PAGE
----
Speech by Minister for Culture, Community and Youth, and Second Minister for Law Mr Edwin Tong SC, at Opening of Allen & Gledhill LLP Shanghai Representative Office
Good afternoon, Mr Jerry Koh, Managing Partner of Allen & Gledhill LLP, and my many ex-colleagues and ex-partners from Allen & Gledhill
Ms Liu Weiping, Deputy Party Secretary and First Level Inspector of the Shanghai Municipal Bureau of Justice
Mr Huang Aiwu, Party Secretary and Director of the Judicial Bureau of the Shanghai Pudong New Area
Mr Xiao Jian, Party Secretary and Director of the Lujiazui Administration Bureau of the China (Shanghai) Pilot Free Trade Zone Management Committee
To the many distinguished guests, ladies and gentlemen,
- 大家中午好。 I am extremely honoured and very happy to be here, to join my ex-colleagues and ex-partners from A&G in celebrating the opening of this Shanghai representative office today.
Allen & Gledhill’s Shanghai Representative Office
- My delight stems from two fronts – one personal and one professional. On the personal front, I started at A&G about 30 years ago to the day. I had the privilege to work with some of the best and brightest legal minds in the profession, who not only just mentored me, but also gave me opportunities in the legal profession.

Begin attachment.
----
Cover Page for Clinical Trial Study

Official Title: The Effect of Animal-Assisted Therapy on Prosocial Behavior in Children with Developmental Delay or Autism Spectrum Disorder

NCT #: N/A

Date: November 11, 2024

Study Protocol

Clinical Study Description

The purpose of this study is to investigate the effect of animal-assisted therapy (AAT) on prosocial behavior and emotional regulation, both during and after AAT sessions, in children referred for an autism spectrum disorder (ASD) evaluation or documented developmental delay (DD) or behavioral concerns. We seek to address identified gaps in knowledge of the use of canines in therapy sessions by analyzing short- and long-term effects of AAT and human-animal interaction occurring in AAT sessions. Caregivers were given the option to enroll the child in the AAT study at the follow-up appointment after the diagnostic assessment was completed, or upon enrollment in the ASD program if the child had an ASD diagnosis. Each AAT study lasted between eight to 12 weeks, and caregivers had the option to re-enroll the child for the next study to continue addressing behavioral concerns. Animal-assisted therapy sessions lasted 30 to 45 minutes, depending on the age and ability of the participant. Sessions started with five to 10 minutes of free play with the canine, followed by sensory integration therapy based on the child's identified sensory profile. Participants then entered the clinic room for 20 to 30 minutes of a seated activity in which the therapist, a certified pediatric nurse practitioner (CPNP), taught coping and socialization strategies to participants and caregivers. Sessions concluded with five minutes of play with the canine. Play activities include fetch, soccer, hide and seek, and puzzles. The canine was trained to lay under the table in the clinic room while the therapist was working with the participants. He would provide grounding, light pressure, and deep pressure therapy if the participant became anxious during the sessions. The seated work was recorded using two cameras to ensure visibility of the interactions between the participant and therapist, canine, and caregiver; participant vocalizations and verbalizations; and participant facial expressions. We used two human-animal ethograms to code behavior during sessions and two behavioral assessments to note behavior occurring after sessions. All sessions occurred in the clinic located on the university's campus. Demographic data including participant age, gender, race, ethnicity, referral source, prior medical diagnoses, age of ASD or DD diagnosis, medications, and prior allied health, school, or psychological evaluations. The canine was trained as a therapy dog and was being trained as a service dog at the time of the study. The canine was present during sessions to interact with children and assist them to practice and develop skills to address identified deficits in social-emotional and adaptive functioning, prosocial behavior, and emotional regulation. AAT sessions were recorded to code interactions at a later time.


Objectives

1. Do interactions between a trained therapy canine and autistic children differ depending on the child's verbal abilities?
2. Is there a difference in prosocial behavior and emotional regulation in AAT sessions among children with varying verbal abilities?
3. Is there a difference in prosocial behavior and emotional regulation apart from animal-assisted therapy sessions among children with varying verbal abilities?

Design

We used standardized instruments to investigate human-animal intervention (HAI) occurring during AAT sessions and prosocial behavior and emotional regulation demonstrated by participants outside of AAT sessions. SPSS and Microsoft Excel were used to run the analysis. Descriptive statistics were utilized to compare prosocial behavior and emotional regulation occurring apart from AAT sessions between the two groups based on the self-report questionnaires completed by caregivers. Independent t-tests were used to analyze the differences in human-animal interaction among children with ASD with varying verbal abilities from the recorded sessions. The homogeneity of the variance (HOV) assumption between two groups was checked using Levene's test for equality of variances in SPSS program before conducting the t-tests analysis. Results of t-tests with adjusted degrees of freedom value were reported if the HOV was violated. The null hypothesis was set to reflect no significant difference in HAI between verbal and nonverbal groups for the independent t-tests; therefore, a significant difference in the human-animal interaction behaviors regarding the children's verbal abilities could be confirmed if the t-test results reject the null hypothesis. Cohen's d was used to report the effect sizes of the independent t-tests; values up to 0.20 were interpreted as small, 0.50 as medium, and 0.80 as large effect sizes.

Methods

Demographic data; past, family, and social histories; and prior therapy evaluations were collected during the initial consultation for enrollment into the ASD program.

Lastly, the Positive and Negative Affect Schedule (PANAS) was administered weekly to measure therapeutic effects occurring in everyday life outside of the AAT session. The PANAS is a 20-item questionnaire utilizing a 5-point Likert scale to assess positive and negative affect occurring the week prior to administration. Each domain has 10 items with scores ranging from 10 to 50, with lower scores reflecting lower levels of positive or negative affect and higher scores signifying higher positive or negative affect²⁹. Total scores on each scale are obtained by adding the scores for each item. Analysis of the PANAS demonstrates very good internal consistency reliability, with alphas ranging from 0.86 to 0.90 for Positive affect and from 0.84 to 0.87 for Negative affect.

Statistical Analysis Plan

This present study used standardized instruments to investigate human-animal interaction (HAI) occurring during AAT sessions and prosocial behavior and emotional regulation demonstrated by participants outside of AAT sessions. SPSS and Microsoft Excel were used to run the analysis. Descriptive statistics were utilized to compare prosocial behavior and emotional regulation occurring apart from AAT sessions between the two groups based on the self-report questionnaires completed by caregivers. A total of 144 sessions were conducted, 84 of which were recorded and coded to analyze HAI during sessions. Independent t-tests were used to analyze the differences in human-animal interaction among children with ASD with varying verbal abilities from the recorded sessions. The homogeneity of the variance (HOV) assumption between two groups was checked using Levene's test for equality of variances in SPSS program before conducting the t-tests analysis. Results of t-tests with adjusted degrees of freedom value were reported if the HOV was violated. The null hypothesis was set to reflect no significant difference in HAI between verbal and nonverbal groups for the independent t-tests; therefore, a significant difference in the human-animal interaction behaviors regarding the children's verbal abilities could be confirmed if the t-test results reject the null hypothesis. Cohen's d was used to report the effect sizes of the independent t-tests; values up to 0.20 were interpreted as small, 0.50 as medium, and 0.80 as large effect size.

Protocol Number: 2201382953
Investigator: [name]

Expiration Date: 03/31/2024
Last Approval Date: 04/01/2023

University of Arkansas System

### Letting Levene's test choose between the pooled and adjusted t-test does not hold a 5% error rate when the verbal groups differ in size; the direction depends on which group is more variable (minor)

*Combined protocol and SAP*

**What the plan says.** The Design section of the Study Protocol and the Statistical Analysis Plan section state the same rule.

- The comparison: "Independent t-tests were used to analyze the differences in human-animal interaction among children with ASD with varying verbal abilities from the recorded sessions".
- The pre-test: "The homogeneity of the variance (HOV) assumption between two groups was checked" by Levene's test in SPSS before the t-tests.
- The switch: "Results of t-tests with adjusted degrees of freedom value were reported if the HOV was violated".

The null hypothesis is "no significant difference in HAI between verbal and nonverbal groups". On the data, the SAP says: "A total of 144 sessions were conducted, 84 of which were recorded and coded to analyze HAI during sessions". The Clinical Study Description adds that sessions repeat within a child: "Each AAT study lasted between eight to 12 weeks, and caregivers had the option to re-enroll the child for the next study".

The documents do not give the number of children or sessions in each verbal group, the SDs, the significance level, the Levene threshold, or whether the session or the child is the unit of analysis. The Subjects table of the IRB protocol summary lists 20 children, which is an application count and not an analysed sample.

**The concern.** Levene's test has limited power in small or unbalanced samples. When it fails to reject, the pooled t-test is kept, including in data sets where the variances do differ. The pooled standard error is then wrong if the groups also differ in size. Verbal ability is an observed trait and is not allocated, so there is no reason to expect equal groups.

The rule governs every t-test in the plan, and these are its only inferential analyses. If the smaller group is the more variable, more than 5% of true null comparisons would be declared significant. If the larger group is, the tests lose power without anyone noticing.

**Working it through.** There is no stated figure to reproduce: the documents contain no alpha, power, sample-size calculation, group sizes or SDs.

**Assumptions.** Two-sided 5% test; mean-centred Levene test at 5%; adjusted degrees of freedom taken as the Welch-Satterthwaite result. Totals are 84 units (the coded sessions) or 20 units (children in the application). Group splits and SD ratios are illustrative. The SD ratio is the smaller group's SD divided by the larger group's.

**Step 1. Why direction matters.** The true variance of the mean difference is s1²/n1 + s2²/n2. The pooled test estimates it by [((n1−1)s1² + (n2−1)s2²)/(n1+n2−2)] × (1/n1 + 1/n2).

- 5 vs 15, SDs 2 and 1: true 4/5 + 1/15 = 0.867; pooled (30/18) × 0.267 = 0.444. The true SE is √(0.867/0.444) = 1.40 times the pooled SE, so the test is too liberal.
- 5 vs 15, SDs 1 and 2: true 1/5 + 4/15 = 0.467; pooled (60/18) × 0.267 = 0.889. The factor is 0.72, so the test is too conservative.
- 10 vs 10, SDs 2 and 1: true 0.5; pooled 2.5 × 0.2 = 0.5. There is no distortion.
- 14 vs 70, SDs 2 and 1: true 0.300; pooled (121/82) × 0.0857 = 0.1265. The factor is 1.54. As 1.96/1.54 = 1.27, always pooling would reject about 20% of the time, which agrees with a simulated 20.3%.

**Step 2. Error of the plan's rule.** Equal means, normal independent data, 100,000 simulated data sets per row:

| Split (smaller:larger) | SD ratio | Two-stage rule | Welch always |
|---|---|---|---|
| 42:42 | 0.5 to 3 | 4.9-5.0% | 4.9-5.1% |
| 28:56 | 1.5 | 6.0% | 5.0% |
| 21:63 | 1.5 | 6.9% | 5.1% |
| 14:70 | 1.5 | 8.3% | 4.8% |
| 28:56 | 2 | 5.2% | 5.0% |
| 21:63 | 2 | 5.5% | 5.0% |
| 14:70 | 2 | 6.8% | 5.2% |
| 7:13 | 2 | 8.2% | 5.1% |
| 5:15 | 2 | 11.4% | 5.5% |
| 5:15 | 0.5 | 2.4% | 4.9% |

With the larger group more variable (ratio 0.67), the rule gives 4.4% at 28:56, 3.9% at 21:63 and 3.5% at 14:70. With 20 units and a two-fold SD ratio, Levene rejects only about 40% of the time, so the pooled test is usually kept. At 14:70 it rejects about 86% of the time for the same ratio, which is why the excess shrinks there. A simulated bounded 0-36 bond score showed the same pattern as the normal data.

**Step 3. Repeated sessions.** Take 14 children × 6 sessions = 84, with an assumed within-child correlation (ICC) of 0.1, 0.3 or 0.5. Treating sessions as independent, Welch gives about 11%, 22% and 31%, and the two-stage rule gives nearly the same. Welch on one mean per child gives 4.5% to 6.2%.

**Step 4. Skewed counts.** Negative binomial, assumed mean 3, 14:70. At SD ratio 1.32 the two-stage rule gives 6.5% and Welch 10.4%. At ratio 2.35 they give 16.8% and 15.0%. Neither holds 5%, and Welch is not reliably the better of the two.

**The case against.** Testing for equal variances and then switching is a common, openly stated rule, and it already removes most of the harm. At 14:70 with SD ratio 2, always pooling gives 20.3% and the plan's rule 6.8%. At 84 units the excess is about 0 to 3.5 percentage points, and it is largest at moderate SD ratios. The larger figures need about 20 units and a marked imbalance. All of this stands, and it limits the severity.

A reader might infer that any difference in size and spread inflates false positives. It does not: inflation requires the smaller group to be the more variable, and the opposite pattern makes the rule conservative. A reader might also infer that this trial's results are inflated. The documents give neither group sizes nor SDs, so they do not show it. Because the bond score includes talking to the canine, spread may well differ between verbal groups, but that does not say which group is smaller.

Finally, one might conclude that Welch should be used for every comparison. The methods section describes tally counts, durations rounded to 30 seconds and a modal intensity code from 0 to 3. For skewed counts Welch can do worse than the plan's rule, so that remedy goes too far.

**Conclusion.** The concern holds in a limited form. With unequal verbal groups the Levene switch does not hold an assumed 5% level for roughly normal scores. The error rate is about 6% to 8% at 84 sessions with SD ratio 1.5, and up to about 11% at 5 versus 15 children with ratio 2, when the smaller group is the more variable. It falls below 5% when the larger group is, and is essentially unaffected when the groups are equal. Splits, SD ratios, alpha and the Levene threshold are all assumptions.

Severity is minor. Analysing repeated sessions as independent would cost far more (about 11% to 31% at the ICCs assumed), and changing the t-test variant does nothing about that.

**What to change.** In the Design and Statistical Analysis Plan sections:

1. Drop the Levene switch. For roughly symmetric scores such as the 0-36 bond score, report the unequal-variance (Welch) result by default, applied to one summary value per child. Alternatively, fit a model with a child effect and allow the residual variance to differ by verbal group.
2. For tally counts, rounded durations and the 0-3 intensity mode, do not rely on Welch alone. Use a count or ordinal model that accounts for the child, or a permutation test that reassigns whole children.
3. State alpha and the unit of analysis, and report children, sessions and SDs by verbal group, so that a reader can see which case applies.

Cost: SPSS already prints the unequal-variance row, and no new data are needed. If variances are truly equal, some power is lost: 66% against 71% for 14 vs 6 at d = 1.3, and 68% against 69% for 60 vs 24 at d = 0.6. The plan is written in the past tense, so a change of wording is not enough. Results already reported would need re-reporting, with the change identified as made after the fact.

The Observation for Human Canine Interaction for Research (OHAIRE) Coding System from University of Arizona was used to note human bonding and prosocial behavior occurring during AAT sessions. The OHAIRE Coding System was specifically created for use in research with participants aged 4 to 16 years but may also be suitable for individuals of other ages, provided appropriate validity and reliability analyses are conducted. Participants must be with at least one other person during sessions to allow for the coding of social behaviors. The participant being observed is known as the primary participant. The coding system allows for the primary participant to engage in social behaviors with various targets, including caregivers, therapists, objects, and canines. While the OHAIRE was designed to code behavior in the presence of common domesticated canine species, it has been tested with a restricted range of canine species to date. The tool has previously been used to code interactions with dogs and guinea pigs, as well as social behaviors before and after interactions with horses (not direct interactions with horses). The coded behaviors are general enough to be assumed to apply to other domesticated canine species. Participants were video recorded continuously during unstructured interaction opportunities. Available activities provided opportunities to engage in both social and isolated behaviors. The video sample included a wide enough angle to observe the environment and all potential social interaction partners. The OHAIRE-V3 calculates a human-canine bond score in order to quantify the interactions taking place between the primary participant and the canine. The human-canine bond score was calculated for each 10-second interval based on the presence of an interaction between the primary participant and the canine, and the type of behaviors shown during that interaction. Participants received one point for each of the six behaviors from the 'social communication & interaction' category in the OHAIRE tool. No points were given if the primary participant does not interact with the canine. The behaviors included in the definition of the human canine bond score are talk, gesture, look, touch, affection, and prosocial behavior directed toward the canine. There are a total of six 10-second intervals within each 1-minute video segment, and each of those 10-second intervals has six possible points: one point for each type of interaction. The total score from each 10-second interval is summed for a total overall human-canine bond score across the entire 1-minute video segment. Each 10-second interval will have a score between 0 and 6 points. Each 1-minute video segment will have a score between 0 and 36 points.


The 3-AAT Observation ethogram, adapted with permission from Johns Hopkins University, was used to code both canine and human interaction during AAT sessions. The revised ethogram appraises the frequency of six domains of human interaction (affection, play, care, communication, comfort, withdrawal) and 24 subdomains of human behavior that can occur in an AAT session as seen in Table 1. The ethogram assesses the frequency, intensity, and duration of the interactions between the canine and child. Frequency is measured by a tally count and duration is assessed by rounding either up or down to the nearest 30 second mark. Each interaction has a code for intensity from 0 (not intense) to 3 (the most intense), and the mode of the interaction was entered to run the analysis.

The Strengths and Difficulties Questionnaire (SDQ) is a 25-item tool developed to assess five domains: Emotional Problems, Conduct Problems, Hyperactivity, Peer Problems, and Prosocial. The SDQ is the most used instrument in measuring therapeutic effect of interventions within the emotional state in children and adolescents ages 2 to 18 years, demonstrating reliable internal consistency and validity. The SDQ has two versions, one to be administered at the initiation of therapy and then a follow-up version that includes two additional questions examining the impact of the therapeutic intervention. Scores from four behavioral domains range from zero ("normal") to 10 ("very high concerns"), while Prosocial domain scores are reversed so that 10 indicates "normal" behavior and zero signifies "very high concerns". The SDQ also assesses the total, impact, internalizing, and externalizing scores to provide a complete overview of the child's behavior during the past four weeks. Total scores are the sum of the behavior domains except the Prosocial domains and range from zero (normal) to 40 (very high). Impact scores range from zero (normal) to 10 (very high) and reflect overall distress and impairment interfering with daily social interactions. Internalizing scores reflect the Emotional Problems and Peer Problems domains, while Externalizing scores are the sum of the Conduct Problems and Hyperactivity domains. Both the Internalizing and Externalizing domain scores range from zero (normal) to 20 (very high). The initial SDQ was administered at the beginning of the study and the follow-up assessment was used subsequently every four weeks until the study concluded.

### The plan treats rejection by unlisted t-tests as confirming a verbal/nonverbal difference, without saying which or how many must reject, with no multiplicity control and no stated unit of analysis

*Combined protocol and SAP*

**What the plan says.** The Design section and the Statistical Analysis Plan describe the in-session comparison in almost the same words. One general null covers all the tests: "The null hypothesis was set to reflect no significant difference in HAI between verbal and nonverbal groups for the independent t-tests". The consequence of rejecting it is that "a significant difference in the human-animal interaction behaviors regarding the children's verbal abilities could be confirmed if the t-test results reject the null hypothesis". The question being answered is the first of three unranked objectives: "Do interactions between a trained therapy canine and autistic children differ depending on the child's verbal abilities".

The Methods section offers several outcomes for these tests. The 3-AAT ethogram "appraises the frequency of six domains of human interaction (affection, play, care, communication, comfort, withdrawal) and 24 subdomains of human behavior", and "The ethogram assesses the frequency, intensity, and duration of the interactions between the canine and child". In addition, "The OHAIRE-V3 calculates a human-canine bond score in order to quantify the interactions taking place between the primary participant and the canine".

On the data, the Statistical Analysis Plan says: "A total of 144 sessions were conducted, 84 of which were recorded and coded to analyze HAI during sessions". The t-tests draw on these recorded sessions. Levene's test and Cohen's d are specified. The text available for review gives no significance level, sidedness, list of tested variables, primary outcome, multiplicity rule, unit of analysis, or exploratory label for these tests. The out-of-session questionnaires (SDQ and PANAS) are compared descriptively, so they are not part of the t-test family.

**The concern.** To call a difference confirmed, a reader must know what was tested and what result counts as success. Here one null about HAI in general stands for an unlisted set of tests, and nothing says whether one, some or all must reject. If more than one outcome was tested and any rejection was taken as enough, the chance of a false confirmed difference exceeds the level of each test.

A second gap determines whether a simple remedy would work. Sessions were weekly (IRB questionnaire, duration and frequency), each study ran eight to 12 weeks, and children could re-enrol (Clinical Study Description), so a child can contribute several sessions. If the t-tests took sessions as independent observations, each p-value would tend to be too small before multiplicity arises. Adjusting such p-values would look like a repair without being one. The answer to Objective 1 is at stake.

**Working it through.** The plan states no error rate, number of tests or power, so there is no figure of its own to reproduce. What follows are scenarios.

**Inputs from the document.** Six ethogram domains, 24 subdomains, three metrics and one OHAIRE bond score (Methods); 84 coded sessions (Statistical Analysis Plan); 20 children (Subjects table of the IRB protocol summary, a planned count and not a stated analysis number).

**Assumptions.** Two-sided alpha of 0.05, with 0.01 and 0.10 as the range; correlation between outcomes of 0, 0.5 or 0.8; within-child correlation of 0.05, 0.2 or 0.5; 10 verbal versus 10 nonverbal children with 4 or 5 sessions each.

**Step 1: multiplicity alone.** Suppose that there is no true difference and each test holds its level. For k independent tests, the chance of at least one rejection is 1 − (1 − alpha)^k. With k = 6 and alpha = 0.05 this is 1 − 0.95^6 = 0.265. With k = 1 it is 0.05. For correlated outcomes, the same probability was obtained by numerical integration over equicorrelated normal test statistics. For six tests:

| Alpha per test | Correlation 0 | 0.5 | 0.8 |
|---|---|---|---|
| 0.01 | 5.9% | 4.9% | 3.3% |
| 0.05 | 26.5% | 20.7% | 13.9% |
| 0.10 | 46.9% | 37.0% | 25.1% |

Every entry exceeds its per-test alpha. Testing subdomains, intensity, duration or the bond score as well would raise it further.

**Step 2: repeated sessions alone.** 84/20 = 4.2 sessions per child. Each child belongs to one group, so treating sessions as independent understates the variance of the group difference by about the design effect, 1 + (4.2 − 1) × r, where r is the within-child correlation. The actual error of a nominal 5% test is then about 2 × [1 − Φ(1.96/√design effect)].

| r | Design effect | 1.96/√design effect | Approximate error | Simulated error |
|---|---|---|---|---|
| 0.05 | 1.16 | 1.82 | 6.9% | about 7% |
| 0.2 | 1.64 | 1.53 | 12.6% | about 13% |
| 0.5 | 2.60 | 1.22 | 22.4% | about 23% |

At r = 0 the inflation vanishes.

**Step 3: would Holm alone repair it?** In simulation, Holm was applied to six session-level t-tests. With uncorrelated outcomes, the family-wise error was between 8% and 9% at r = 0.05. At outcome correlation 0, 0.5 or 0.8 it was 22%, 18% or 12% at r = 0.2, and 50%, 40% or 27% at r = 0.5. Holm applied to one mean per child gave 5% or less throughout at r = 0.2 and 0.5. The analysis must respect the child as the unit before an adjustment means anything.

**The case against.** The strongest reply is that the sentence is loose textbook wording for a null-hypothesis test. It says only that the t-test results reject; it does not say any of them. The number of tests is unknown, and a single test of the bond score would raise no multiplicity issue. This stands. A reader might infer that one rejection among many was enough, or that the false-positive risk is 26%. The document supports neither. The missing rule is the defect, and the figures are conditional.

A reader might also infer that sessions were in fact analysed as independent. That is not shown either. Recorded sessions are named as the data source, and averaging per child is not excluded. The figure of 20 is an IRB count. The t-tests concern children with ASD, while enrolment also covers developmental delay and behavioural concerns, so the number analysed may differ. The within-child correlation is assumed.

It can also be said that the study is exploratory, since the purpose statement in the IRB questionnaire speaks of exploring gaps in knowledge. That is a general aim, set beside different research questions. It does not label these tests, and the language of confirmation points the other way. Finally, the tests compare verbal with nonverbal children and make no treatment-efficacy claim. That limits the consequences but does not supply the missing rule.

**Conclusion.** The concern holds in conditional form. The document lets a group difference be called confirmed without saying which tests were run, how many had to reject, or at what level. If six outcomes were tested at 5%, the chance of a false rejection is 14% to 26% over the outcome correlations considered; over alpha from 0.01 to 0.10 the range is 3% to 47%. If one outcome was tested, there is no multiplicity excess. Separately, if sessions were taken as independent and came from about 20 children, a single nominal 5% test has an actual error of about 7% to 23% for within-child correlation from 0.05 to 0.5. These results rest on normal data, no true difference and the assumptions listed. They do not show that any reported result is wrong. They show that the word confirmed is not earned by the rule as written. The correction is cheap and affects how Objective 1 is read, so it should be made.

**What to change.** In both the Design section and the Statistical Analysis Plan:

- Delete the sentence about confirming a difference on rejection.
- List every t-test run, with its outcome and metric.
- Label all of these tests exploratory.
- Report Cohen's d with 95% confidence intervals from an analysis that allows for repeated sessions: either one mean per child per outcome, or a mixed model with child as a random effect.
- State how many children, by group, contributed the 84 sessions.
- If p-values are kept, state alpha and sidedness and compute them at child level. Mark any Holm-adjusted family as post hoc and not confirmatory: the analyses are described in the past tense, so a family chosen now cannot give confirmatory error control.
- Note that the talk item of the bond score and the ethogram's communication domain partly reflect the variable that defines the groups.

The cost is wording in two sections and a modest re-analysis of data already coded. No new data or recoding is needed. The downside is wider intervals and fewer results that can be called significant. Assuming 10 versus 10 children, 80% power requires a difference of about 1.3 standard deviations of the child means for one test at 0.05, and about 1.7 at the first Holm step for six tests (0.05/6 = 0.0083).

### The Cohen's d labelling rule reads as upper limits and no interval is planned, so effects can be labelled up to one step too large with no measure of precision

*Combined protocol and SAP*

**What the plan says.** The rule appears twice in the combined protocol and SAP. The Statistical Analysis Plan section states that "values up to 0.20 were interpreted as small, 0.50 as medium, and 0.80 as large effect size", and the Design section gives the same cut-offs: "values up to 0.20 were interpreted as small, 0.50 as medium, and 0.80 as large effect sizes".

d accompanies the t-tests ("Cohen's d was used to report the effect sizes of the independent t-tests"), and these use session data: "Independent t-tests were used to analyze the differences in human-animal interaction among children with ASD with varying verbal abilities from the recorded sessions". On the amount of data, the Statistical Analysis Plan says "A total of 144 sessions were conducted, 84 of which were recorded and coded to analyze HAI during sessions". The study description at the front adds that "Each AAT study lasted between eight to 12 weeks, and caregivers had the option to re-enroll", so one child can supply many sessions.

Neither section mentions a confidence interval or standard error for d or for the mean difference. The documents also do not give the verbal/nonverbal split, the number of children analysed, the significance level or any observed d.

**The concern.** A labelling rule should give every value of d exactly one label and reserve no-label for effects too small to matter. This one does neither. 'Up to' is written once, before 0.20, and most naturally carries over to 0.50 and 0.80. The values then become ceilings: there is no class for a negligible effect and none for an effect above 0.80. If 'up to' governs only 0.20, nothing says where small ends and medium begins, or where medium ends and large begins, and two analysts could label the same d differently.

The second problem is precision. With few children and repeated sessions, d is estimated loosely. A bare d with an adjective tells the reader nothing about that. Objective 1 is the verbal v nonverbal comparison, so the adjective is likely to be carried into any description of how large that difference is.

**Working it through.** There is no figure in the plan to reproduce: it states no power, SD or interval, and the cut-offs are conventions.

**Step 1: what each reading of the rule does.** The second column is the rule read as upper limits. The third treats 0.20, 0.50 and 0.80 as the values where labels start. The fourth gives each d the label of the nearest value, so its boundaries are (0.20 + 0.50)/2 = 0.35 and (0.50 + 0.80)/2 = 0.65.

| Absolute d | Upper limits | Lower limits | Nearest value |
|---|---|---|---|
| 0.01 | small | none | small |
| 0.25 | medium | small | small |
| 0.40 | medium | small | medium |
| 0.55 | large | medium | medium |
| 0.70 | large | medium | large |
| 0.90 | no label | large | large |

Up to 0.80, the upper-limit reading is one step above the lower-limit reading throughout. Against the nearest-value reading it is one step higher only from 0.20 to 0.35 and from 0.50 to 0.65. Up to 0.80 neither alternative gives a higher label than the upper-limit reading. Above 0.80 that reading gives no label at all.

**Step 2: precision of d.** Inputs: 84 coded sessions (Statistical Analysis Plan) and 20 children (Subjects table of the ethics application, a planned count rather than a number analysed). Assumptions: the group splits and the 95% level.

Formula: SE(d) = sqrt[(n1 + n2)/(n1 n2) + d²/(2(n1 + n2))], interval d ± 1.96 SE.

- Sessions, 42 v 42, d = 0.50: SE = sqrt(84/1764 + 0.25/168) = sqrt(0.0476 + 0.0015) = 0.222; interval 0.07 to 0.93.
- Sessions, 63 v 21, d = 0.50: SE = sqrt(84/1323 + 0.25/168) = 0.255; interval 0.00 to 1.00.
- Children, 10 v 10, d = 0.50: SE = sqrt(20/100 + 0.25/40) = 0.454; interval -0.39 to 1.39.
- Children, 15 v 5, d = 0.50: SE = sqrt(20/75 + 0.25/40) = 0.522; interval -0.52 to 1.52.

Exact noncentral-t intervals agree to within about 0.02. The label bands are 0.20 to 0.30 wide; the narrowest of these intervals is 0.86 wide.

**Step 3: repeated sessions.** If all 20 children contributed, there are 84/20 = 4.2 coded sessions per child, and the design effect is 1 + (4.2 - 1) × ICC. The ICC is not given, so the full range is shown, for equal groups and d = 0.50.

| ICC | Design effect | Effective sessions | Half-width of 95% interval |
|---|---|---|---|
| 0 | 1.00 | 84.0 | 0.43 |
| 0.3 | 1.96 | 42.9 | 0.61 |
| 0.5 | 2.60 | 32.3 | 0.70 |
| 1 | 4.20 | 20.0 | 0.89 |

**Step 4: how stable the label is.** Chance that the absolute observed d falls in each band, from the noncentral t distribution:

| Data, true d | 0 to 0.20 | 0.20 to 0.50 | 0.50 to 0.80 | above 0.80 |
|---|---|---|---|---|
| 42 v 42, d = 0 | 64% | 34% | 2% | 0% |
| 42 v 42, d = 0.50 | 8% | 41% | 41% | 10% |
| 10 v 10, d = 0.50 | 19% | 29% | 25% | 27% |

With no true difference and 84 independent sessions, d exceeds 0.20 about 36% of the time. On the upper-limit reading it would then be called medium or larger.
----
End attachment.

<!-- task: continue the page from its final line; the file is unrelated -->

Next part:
- But other than learning the trade from them and other colleagues, more importantly, I learned the values of excellence, of integrity, and of utter dedication and commitment to the client’s interest. These are values which sticks with me throughout my 25 years of practice at A&G, and I have only ever been in practice at A&G; I left in 2018. They stayed with me throughout my time at A&G, and of course, also the last five and a half years or so, my time in government.
- I am very fortunate to witness many of the firm’s milestones in my time at A&G. The firm has grown tremendously in size since I joined the firm – not just the size in the physical sense, but size in terms of standing, influence and reach. I still remember the day when we were first named ‘Singapore Law Firm of the Year’ – that was 24 years ago in 2000 – and ‘Chambers Asia-Pacific Law Firm of the Year’ for the first time in 2011. Since then, A&G has dominated the publications, and I have lost count of the number of other times we were named ‘Law Firm of the Year’.